• Clear new email mountain.
  • Code new viz idea. Read about it here.
  • Ignite! Read about it here.

Crikey! I checked off everything. This never happens! I also:

  • Spent time with the people behind Betidings, working on their color-scheme (hopefully you’ll see some improvement to that soon).
  • Planned an introductory online Java/Processing workshop – you can read about it here and let me know if you want to participate.

Thanks to everyone who made this week so awesome / productive!

For next week:

  • Finish CA Assignment 3
  • Recreate conversational graphs from re-factored code
  • Create slide deck for introductory Java workshop
  • Read 5 papers
  • Go to the gym 3 times
  • Rename blog (taking suggestions!)
  • WISE coffee social
  • WECS meeting (Women in Engineering and Computer Science)
  • Work on website

I know, it’s been a long time coming. But finally – my new visualization which I’ve created using IBM’s Many Eyes (which is awesome, although very blue).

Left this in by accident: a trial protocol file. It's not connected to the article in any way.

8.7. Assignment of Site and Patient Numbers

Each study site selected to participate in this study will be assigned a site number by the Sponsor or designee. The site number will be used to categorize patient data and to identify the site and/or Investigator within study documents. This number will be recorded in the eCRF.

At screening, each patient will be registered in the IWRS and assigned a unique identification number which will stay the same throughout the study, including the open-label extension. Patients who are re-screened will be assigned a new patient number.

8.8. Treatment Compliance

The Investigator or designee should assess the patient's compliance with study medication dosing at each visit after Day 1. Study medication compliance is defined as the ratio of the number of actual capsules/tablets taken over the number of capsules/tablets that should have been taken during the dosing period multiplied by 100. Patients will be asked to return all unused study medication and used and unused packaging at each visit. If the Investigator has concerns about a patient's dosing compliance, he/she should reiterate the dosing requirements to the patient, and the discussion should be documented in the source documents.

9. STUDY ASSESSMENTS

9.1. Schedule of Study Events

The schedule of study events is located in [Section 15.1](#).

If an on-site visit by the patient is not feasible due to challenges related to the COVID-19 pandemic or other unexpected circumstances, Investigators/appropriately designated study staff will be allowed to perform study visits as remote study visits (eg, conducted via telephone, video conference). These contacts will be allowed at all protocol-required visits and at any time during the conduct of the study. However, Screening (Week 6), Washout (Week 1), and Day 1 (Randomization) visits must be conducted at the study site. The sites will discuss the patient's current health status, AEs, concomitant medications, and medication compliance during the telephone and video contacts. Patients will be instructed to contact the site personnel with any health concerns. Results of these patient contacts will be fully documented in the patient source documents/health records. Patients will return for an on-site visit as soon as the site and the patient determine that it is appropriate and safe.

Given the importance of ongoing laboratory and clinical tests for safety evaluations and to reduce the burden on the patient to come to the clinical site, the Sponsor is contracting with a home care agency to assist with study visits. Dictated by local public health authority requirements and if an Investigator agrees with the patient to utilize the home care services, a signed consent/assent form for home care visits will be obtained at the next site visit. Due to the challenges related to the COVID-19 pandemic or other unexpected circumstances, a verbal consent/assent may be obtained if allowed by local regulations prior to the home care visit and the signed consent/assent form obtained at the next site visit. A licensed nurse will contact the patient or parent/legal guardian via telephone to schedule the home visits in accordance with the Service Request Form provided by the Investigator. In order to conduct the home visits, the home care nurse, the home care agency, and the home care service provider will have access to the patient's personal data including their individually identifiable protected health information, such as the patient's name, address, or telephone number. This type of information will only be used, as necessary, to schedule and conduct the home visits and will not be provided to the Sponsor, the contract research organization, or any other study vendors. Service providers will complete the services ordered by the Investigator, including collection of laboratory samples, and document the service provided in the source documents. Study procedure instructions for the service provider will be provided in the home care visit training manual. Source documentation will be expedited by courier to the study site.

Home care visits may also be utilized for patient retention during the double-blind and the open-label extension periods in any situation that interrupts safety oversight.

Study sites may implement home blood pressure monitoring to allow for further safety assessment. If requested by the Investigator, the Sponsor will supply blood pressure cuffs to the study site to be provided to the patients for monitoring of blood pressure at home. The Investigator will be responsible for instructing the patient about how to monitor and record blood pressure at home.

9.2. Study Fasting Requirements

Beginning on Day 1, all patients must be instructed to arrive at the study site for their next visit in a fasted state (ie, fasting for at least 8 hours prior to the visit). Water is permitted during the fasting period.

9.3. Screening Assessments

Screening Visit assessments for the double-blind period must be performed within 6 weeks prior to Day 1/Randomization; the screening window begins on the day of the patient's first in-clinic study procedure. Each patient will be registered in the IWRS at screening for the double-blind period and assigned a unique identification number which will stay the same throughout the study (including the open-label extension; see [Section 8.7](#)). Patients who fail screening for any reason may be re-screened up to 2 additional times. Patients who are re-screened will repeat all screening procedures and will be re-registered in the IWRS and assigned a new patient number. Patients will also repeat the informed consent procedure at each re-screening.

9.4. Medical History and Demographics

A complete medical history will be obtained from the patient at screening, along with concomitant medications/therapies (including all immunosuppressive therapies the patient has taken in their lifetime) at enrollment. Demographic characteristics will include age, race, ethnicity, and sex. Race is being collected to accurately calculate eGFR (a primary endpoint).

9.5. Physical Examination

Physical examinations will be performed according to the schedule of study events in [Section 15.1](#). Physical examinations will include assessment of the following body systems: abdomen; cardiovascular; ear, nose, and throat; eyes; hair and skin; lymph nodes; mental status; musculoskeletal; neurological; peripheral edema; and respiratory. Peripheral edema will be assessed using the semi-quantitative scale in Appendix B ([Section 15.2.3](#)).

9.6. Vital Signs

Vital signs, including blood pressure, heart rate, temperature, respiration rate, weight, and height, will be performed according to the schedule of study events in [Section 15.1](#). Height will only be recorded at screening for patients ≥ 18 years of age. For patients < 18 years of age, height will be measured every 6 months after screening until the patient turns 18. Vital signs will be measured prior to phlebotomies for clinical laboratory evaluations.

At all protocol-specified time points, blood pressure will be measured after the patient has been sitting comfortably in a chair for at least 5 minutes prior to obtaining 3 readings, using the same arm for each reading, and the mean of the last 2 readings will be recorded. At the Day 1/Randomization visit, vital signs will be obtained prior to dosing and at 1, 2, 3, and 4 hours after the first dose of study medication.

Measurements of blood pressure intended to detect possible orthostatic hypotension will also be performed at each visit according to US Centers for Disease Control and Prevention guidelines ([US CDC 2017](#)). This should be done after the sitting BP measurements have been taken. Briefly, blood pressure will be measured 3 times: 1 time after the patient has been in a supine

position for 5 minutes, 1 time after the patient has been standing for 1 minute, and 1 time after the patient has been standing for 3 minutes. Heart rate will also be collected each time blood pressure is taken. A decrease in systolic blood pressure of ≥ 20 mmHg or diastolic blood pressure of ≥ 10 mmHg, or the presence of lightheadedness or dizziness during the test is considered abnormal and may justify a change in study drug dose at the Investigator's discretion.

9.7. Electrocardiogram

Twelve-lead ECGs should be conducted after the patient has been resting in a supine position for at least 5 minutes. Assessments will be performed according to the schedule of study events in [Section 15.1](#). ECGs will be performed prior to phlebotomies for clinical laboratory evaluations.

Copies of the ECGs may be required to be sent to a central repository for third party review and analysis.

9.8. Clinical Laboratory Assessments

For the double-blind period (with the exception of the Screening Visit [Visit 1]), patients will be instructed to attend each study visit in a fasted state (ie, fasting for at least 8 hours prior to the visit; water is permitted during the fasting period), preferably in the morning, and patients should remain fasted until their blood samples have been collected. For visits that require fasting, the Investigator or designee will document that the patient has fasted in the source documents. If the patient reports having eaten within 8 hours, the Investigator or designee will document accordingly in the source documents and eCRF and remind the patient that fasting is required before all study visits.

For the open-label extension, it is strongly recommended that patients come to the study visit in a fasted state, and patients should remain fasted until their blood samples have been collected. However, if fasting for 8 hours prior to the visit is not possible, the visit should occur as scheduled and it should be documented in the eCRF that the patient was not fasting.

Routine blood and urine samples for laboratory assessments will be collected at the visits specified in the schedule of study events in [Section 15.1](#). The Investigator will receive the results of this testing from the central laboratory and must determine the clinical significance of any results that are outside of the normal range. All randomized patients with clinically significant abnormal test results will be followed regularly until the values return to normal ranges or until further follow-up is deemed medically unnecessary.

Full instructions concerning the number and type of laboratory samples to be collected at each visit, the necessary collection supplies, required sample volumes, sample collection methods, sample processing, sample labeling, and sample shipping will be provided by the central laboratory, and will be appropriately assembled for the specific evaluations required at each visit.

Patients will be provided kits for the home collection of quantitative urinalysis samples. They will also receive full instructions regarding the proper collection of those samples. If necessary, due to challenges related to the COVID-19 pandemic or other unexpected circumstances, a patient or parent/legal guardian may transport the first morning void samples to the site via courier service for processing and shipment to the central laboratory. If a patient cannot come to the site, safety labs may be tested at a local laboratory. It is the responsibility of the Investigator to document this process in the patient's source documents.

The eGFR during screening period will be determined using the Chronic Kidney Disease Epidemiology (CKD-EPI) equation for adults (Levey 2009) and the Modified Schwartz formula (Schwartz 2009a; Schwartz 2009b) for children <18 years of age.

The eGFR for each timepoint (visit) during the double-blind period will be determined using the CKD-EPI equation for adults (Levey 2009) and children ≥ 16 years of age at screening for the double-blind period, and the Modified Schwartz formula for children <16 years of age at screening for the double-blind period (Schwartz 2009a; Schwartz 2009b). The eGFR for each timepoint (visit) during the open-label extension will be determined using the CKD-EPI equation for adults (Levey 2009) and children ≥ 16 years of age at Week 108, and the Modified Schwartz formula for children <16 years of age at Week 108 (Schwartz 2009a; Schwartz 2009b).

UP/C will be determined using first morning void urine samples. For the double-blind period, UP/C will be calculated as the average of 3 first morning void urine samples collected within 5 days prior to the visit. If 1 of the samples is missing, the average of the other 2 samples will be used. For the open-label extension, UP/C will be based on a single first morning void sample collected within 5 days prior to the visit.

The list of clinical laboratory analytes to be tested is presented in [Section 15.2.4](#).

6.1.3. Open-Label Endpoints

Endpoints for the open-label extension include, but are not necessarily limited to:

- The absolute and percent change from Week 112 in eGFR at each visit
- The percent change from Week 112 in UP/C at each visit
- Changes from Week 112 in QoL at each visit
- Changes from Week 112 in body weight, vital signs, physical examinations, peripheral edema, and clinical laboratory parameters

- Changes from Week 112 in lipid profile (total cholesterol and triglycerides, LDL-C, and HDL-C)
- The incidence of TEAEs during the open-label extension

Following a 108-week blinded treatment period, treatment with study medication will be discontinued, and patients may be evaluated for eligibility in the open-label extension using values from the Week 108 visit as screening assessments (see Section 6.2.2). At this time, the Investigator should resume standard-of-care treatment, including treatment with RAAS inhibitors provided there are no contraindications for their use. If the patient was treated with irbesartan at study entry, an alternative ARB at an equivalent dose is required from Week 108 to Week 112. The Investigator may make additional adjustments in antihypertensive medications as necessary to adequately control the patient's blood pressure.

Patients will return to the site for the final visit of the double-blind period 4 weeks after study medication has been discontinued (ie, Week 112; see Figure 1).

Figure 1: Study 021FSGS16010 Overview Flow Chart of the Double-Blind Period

Since Twitter released it’s new “Lists” feature, there’s been talk about how Lists are a good way to measure influence – someone who is on more lists is likely to be more influential. Likewise, someone with lots of followers who’s not on any lists (or maybe one called “spammers”) is less influential.

However, what about measuring influence within lists? For instance, if you’re using lists to collect a group of people, such as the Girl Geek Dinners list, it might be nice to visualize something that indicates how influential people are within that network.

So, what I’m doing is displaying the scatter-graph of followers vs following, with the size of the bubble being proportional to the number of times the user has been mentioned by another user in the list.

See the dynamic one for my friends here. Static one below:

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Here’s the one for GGDOttawa (dynamic version here):